• Life could have evolved in two different forms on the same planet (Earth) - Life in extreme conditions existing in a so-called shadow ecosystem have been discovered to be compatible with arsenic! In lake Mono in California, the levels of arsenic are around 40,000 times the maximum allowable levels. These organisms were collected and subjected to even higher concentrations of arsenic; they survived nonetheless. The reason arsenic is so toxic to human beings is that it molecule is similar to phosphorous and phosphorous is an integral component of the dna molecule. If As replaces the P molecule in dna, it could kill life. So these organisms are akin to alien life form (alien in the sense that they are different to life as we know it and not that they are from outer space). If life could evolve twice over in different ways on the same planet (Earth), then it is nearly impossible to say that life hasn't evolved anywhere else in the universe!
  • Dna is a double helix while rna is a single helix. Rna's building blocks consist of sugar and and base molecules joined together. While it has been possible to create them individually, they have never been able to join them together. At the university of manchester, they tried to create an rna molecule ( something attempted by many many scientists before), but with a twist. This time, they simulated the conditions of Hadean Earth viz. heating, cooling, drying and wetting during the process and created two of the four fundamental building blocks!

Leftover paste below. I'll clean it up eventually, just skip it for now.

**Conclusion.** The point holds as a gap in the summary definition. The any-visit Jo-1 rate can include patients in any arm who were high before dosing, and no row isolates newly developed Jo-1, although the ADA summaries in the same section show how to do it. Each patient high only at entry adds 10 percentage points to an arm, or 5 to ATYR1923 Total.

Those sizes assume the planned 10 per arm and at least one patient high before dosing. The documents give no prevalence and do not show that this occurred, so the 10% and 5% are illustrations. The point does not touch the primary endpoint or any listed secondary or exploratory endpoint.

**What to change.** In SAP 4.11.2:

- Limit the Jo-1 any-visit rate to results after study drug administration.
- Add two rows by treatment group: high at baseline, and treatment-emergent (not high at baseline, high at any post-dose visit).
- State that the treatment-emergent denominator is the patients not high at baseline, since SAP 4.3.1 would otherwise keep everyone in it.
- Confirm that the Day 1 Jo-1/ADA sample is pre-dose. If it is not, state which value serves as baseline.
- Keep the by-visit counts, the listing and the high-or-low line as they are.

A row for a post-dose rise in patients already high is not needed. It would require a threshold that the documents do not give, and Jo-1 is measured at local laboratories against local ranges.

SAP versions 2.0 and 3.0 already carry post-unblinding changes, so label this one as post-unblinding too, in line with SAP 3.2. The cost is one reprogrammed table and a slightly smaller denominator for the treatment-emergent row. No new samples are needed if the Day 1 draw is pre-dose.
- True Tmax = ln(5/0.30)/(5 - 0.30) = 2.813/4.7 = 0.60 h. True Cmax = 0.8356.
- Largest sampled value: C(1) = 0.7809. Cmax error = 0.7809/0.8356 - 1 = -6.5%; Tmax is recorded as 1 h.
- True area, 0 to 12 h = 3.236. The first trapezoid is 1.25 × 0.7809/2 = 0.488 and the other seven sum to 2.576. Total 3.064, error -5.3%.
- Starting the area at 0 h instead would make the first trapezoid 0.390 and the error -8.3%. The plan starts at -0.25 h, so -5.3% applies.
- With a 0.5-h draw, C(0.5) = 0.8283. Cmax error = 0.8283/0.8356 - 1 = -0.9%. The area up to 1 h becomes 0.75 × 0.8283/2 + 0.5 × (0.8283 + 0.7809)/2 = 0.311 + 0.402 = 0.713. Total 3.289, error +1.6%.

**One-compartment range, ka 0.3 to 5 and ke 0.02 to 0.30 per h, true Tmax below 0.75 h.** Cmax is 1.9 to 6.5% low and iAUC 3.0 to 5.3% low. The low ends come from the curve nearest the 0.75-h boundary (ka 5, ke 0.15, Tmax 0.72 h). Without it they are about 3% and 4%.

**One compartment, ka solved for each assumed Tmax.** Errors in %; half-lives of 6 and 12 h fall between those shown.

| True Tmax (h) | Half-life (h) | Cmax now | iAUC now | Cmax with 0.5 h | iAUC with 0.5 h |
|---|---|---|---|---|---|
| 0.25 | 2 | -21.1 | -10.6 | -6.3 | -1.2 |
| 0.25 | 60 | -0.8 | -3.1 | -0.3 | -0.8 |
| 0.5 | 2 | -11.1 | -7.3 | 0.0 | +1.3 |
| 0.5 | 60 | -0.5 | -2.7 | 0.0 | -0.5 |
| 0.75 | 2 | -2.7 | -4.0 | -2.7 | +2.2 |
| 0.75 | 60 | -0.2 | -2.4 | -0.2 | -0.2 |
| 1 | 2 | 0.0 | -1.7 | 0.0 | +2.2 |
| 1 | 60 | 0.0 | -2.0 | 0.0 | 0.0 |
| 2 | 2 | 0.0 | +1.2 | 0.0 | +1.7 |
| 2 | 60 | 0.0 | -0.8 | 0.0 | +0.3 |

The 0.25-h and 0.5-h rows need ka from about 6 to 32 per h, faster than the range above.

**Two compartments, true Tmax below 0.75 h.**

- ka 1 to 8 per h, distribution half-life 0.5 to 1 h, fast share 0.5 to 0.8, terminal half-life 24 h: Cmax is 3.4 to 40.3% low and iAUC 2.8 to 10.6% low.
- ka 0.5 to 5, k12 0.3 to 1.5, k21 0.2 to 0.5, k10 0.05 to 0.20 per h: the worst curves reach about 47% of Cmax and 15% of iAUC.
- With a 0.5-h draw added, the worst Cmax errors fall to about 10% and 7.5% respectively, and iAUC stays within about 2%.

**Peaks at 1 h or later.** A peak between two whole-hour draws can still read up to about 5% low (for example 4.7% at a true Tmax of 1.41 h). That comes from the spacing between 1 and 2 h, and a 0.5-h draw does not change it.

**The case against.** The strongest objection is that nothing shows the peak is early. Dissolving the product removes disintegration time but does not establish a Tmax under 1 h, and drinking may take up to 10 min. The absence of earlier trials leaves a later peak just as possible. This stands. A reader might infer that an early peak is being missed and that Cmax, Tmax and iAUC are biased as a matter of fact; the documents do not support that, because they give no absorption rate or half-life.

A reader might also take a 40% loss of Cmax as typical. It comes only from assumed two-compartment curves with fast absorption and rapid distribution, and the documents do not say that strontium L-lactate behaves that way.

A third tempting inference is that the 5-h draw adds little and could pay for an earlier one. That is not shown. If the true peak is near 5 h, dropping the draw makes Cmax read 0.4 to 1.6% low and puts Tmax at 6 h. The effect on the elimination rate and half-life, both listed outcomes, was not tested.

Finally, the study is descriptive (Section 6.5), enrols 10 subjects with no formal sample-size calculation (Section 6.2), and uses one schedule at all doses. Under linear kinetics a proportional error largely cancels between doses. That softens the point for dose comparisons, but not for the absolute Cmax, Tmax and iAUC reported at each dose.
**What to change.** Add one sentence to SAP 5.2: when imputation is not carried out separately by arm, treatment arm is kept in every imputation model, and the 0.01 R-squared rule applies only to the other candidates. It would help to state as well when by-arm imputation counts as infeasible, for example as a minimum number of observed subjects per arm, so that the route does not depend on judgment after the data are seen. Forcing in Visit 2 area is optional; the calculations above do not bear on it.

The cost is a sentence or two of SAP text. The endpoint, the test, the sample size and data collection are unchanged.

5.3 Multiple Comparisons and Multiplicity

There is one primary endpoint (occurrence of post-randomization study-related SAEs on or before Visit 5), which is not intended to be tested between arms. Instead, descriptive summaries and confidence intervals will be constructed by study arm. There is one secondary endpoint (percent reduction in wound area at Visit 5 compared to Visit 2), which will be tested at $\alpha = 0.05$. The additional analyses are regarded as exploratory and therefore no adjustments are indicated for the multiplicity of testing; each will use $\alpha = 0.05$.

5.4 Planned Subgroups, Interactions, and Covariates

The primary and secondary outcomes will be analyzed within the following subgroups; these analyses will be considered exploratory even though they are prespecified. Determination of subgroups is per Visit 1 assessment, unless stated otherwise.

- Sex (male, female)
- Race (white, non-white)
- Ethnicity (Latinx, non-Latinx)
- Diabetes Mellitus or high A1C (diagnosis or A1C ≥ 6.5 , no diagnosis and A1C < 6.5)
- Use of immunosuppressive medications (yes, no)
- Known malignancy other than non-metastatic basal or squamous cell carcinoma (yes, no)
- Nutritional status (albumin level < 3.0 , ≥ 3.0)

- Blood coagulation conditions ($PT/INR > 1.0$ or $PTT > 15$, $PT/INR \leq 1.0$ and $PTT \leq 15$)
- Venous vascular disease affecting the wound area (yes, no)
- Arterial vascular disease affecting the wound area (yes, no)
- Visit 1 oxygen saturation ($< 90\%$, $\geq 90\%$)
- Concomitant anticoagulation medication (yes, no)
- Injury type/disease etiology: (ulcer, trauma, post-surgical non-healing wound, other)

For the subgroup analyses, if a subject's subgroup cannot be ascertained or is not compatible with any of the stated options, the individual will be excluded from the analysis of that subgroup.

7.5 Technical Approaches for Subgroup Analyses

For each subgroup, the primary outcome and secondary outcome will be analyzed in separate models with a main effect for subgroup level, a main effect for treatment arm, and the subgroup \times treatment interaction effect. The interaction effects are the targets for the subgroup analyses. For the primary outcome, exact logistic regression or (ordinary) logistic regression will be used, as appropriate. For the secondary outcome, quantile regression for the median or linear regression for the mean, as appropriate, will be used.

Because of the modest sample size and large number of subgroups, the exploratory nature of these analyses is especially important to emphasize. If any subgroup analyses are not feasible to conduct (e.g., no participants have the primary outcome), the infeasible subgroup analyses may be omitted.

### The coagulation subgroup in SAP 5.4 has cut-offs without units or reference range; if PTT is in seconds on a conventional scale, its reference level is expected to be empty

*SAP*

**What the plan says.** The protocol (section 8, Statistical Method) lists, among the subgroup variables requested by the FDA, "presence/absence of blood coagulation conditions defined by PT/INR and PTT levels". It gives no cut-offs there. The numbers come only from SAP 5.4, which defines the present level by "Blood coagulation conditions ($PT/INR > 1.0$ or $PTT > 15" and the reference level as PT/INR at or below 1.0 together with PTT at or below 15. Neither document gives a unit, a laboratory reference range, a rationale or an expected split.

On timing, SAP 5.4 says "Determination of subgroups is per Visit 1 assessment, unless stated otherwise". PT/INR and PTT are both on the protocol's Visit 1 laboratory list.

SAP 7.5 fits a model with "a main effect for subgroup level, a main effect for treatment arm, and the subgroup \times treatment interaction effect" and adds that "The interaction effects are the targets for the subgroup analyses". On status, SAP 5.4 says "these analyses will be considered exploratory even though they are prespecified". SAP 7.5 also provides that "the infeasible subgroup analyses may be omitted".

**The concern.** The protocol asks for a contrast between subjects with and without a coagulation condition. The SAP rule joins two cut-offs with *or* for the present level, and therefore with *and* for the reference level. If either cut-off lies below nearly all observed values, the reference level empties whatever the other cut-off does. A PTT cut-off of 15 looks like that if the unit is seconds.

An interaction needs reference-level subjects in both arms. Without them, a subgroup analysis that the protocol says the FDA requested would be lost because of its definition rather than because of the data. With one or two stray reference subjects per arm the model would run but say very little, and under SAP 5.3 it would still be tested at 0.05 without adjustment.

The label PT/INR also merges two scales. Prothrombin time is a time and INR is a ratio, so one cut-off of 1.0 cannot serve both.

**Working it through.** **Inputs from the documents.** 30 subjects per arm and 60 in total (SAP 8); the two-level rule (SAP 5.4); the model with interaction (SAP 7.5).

The 'seed' for life is stated to be amino acids. In the episode, the sources of this seed are discussed. 'Where could the amino acids have come from?' is addressed. 
This model of the start of life is called abiogenesis i.e. creation of biological life from inanimate chemicals under naturally occurring conditions.
My questions :
  • How could it be proved that the meteorite was from Mars.
  • In the Miller-Ueri experiment all that they used was evaporating water and electricity? Those weren't the only conditions in Hadean Earth I guess.
  • Given the Miller-Ueri experiment, we know that only amino acids are not sufficient to create life. What are the other ingredients required for the same??
Links :

Tuesday, December 28, 2010

YSpeak Project 5 - Why does music affect us in the way it does

<sing this song>Rudolph the reindeer